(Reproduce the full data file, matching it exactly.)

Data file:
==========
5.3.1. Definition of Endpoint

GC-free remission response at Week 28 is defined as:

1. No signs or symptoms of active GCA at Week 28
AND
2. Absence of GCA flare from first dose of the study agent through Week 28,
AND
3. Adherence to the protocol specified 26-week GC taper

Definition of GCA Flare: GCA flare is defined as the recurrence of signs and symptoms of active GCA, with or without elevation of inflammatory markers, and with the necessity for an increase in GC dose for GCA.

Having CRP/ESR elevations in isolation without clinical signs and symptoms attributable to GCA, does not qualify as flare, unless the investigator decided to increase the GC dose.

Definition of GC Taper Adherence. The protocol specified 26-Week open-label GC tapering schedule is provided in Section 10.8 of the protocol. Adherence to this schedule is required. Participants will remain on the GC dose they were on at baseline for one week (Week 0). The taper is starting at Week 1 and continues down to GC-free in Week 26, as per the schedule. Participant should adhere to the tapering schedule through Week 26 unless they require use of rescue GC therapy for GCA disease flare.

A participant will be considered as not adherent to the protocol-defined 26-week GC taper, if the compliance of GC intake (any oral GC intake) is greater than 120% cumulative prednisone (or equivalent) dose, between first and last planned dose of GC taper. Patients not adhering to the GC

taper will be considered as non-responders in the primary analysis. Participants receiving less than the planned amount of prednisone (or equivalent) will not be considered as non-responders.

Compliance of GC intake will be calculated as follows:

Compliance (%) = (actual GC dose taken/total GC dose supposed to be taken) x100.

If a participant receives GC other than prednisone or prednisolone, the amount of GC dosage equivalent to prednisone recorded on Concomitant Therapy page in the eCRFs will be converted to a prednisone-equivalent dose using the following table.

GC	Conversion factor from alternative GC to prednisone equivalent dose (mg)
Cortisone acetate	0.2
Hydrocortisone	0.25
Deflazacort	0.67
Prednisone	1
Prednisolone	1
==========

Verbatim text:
5.3.1. Definition of Endpoint

GC-free remission response at Week 28 is defined as:

1. No signs or symptoms of active GCA at Week 28
AND
2. Absence of GCA flare from first dose of the study agent through Week 28,
AND
3. Adherence to the protocol specified 26-week GC taper

Definition of GCA Flare: GCA flare is defined as the recurrence of signs and symptoms of active GCA, with or without elevation of inflammatory markers, and with the necessity for an increase in GC dose for GCA.

Having CRP/ESR elevations in isolation without clinical signs and symptoms attributable to GCA, does not qualify as flare, unless the investigator decided to increase the GC dose.

Definition of GC Taper Adherence. The protocol specified 26-Week open-label GC tapering schedule is provided in Section 10.8 of the protocol. Adherence to this schedule is required. Participants will remain on the GC dose they were on at baseline for one week (Week 0). The taper is starting at Week 1 and continues down to GC-free in Week 26, as per the schedule. Participant should adhere to the tapering schedule through Week 26 unless they require use of rescue GC therapy for GCA disease flare.

A participant will be considered as not adherent to the protocol-defined 26-week GC taper, if the compliance of GC intake (any oral GC intake) is greater than 120% cumulative prednisone (or equivalent) dose, between first and last planned dose of GC taper. Patients not adhering to the GC

taper will be considered as non-responders in the primary analysis. Participants receiving less than the planned amount of prednisone (or equivalent) will not be considered as non-responders.

Compliance of GC intake will be calculated as follows:

Compliance (%) = (actual GC dose taken/total GC dose supposed to be taken) x100.

If a participant receives GC other than prednisone or prednisolone, the amount of GC dosage equivalent to prednisone recorded on Concomitant Therapy page in the eCRFs will be converted to a prednisone-equivalent dose using the following table.

GC	Conversion factor from alternative GC to prednisone equivalent dose (mg)
Cortisone acetate	0.2
Hydrocortisone	0.25
Deflazacort	0.67
Prednisone	1
Prednisolone	1